Brent Hoberman and Martha Lane Fox, co-founders of London-based Lastminute.com Plc, might seem to be the faces of Internet boom and bust in Britain.
The Oxford University-educated pair were darlings of the British media when they took their online travel and entertainment company public on March 14, 2000. Now, less than a year later, they appear headed for ruin -judging by a share price that had plunged to 75.25 pence yesterday, down from its 380p IPO price.
Analysts say a close look at the company reveals that Lastminute may have staying power. The company has enough cash - an estimated $115 million on Jan. 1, 2001 - to survive the current plague among e-commerce start-ups.
It`s also built a powerful brand identity: It attracts almost 500,000 visitors a month to its Web site, making it the most active travel site in the U.K., according to Internet research company MMXI Europe. Industry experts say the company could turn profitable two to three years from now on its own or that, if acquired, it might live on as a subsidiary of some larger travel company.
``This company will absolutely make it to breakeven,`` said Heidi Fitzpatrick, an Internet analyst at Lehman Brothers Inc. in London. ``It`s an electronic marketplace without the inventory or supply chain that causes the problems for other B2Cs,`` she said, referring to consumer-oriented Web sites.
Lastminute shares are the only ones, among seven Web site stocks she covers, that she currently rates a buy.
Not all analysts are as optimistic, given the company`s balance sheet. Of the four others who cover the stock, only one says it will outperform the market.
Lastminute had revenue of $23.1 million and a loss of $51.5 million for the fiscal year ended September 30, 2000, according to records from the company and D?griftour Group, the French rival it acquired in October for $74.2 million in cash and stock.
Goldman Sachs Group Inc. analyst Phil Clark estimates that Lastminute`s revenue must grow to $92 million - or four times the current total -for the company to turn profitable by early 2003. Meanwhile, Lastminute is spending cash from its $180.6 million IPO. Lastminute has enough cash, Clark estimates, to survive for nine more quarters at its current burn rate of about $13 million per quarter.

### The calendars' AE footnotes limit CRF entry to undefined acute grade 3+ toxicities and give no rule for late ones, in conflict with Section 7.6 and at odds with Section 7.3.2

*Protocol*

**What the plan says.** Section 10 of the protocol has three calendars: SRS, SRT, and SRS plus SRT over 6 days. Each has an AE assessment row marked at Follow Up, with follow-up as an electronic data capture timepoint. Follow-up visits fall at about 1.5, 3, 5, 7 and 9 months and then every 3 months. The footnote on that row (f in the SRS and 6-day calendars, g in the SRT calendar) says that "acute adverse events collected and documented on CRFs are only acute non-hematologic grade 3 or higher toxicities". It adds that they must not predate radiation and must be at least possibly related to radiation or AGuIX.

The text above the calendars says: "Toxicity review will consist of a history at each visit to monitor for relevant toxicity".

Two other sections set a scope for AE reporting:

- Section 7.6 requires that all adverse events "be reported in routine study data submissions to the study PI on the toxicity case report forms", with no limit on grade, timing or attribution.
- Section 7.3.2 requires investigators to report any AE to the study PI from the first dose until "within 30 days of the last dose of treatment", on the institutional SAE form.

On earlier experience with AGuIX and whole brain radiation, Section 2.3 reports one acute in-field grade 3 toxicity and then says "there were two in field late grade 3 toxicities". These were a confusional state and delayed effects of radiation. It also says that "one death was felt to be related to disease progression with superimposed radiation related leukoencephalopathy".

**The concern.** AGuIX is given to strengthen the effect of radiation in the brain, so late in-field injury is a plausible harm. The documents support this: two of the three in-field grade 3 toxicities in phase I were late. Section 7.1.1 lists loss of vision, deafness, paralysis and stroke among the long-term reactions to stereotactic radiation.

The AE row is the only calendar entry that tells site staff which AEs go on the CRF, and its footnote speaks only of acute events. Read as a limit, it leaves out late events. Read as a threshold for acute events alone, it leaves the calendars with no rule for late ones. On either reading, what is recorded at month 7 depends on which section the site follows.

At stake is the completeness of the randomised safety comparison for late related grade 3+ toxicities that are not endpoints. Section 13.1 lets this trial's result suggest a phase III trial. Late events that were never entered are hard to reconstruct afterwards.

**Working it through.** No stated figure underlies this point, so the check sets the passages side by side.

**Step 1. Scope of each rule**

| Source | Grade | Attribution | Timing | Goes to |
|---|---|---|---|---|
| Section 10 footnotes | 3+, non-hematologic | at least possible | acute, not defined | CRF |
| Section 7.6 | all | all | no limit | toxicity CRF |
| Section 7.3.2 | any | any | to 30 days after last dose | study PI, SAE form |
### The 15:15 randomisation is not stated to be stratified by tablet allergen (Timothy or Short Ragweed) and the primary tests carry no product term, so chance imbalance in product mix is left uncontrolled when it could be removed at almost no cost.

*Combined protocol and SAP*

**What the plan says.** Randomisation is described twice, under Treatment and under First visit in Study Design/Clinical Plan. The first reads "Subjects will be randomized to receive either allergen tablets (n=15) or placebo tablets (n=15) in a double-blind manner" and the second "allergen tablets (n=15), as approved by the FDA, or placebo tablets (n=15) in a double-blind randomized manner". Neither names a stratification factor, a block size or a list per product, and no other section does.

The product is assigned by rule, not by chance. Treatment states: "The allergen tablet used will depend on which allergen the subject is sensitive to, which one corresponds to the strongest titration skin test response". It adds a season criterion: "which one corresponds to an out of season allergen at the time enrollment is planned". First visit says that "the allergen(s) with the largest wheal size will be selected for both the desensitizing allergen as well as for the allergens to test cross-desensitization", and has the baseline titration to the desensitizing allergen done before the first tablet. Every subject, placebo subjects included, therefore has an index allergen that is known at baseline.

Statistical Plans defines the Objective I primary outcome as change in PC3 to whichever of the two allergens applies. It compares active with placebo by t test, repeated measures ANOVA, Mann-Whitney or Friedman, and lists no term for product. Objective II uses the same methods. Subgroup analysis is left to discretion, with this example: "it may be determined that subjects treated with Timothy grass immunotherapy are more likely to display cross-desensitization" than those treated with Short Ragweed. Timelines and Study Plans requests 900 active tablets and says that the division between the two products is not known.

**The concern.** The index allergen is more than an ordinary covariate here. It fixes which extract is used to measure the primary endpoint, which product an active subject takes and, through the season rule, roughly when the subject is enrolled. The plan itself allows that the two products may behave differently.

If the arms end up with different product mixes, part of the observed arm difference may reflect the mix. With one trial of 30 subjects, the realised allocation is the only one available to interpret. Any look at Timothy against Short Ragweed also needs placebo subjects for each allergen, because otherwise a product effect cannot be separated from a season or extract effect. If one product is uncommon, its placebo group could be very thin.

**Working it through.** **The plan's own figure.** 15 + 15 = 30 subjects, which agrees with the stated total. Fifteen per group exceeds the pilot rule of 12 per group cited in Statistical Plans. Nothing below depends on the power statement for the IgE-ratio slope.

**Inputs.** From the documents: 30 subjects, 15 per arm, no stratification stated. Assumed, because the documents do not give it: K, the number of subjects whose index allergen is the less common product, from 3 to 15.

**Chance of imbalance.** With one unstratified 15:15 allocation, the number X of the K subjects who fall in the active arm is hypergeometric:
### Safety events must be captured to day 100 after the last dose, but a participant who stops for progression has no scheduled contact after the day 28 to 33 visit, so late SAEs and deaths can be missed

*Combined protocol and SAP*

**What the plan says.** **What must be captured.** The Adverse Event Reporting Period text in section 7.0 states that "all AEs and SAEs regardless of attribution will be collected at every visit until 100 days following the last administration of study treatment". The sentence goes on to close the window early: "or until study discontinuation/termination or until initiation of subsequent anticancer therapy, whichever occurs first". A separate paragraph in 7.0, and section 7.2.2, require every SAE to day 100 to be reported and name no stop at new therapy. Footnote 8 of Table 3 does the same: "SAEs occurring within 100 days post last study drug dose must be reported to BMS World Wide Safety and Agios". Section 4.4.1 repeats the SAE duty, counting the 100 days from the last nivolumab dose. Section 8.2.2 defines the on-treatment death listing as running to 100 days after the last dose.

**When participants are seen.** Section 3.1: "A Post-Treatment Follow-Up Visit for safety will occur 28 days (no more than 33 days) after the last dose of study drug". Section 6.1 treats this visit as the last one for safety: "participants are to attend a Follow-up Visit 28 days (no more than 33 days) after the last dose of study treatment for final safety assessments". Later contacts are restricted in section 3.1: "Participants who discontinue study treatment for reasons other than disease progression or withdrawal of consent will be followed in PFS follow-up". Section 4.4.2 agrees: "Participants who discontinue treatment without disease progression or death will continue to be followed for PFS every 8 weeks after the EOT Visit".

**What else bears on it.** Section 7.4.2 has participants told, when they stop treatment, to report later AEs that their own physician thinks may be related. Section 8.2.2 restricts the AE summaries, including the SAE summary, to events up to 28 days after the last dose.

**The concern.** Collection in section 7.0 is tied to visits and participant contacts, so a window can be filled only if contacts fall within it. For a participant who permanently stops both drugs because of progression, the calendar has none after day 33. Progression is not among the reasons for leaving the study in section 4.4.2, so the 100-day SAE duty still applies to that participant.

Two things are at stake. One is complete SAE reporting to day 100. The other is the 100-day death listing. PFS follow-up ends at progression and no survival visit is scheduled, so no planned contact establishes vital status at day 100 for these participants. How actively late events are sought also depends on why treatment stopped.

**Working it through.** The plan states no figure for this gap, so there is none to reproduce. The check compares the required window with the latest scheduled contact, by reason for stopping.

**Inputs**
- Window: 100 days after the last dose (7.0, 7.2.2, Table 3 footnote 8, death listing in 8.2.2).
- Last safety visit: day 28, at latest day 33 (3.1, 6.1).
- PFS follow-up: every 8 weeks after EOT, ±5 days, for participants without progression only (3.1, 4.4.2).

Travel industry veterans question whether Lastminute can meet the quadrupled growth target. Miles Saltiel, director of technology research at WestLB Panmure in London, predicts Lastminute will share the fate of Boo.com Group Ltd., another glamour-tinged London e-tailer that shut down its designer clothing site last May after losing nearly $120 million for its private investors. ``Lastminute will be a not-dot-com,`` he said. ``They will just run out of cash.``
Lastminute`s survival depends on capturing the leisure and impulse spending of upscale young consumers in seven European countries plus Australia while helping airlines, hotels, and restaurants fill seats, beds, and tables that would otherwise go empty. The air carriers and hotels pay Lastminute a commission equal to about 10 percent of the purchase price on each seat or room Lastminute sells. The Lastminute site also hawks gifts that suppliers can deliver to most U.K. addresses within three hours; Lastminute itself never holds the goods. ``There is an enormous range of activity that people do at the last minute, and we intend to own that space,`` said Hoberman, the 32-year-old CEO who owns 9.2 percent of Lastminute, worth about $17.5 million on Dec. 28. He says he thought up the business in 1996, when he and Fox were both working as telecommunications consultants at Spectrum Strategy in London, because he could never plan his own weekends with girlfriends before Friday afternoon.